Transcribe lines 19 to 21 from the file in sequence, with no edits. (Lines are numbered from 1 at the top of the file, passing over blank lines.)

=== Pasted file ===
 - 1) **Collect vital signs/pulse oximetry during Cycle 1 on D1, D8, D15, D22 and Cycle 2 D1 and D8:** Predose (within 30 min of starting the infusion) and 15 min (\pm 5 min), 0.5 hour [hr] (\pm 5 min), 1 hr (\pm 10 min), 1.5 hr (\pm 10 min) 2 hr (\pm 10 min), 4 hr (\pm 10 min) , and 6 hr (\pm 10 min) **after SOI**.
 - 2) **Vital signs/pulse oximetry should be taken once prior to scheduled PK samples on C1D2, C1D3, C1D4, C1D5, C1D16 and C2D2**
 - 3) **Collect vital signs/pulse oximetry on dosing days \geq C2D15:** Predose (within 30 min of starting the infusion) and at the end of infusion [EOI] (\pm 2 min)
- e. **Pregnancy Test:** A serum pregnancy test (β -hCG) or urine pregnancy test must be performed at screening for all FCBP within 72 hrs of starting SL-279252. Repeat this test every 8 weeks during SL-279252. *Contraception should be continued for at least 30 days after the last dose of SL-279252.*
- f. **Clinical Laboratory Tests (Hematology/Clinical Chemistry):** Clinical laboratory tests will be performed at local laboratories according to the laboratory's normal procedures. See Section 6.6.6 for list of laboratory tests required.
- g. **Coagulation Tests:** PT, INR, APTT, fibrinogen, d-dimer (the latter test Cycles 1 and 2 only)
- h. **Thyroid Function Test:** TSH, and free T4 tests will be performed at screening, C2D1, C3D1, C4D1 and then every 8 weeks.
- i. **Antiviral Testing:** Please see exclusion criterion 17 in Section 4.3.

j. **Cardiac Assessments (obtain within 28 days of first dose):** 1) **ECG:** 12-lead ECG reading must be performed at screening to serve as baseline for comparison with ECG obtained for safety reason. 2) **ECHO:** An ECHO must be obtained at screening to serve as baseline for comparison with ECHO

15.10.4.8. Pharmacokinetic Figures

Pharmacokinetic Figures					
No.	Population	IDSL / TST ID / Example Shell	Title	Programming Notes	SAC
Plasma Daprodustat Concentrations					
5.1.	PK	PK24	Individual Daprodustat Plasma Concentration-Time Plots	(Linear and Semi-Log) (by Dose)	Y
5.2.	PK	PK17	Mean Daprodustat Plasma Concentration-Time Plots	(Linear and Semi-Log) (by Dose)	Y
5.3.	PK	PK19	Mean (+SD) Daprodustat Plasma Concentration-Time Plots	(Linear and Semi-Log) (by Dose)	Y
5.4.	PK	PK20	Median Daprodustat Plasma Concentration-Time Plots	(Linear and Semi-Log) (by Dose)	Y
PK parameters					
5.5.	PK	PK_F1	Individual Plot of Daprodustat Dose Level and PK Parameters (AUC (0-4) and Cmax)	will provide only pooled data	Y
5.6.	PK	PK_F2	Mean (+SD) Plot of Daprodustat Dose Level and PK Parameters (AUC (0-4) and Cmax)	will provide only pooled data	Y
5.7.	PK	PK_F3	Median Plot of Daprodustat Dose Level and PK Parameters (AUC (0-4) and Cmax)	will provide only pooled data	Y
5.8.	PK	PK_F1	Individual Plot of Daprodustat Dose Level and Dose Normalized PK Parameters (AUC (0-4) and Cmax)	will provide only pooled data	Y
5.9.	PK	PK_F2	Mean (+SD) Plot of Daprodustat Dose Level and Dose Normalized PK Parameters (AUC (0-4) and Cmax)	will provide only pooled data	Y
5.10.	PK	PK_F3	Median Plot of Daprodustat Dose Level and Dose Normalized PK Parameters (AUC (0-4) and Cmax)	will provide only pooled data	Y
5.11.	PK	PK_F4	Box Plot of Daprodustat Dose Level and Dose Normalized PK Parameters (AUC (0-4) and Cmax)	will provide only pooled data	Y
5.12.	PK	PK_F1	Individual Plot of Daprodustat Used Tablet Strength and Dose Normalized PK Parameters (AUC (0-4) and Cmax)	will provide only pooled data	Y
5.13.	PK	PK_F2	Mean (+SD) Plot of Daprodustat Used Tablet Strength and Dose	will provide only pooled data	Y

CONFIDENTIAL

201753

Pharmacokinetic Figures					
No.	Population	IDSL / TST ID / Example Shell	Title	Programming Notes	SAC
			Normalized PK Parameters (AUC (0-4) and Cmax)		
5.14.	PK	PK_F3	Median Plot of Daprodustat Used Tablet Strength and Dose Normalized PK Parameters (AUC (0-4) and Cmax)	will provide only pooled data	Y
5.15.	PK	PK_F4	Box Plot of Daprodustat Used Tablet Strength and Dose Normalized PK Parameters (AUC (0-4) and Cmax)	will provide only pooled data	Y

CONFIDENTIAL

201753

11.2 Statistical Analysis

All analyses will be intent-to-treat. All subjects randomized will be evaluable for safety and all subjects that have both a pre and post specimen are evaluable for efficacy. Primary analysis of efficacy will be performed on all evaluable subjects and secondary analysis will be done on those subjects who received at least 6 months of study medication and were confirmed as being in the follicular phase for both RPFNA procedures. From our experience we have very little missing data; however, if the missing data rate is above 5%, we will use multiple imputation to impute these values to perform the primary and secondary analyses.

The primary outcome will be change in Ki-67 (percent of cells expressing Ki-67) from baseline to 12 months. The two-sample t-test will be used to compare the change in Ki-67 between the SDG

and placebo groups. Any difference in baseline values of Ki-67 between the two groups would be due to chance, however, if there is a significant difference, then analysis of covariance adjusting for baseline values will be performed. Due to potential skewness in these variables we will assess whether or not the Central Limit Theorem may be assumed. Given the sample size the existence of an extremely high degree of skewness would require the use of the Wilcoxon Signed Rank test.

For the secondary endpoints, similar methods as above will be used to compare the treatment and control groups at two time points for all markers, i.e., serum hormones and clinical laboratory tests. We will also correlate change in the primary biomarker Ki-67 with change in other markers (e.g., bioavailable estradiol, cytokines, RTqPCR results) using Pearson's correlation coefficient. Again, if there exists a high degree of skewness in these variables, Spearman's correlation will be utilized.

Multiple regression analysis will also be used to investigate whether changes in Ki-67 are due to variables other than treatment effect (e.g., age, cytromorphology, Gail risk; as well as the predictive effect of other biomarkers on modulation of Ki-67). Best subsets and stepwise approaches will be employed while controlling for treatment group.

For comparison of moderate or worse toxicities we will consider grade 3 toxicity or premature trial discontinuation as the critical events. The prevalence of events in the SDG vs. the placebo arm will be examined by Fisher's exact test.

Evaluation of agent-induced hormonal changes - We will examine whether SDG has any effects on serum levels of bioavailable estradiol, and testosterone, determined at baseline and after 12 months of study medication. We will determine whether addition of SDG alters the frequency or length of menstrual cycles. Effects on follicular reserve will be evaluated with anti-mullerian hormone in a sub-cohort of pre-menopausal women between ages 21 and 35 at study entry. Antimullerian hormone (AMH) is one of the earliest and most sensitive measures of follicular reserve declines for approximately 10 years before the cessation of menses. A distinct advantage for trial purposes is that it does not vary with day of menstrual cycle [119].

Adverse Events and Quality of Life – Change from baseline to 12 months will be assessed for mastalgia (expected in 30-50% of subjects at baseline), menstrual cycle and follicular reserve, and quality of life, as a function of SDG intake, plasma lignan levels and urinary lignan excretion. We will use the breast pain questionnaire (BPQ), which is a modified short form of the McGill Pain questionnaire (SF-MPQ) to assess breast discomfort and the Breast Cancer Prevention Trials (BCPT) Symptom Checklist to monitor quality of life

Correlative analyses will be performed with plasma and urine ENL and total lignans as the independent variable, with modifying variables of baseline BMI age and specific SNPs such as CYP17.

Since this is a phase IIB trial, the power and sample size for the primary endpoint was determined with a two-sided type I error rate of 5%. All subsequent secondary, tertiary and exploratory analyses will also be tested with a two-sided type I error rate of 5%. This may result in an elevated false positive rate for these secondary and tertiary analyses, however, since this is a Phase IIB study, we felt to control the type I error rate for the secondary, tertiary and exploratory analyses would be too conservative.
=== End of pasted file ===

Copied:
5.5.	PK	PK_F1	Individual Plot of Daprodustat Dose Level and PK Parameters (AUC (0-4) and Cmax)	will provide only pooled data	Y
5.6.	PK	PK_F2	Mean (+SD) Plot of Daprodustat Dose Level and PK Parameters (AUC (0-4) and Cmax)	will provide only pooled data	Y
5.7.	PK	PK_F3	Median Plot of Daprodustat Dose Level and PK Parameters (AUC (0-4) and Cmax)	will provide only pooled data	Y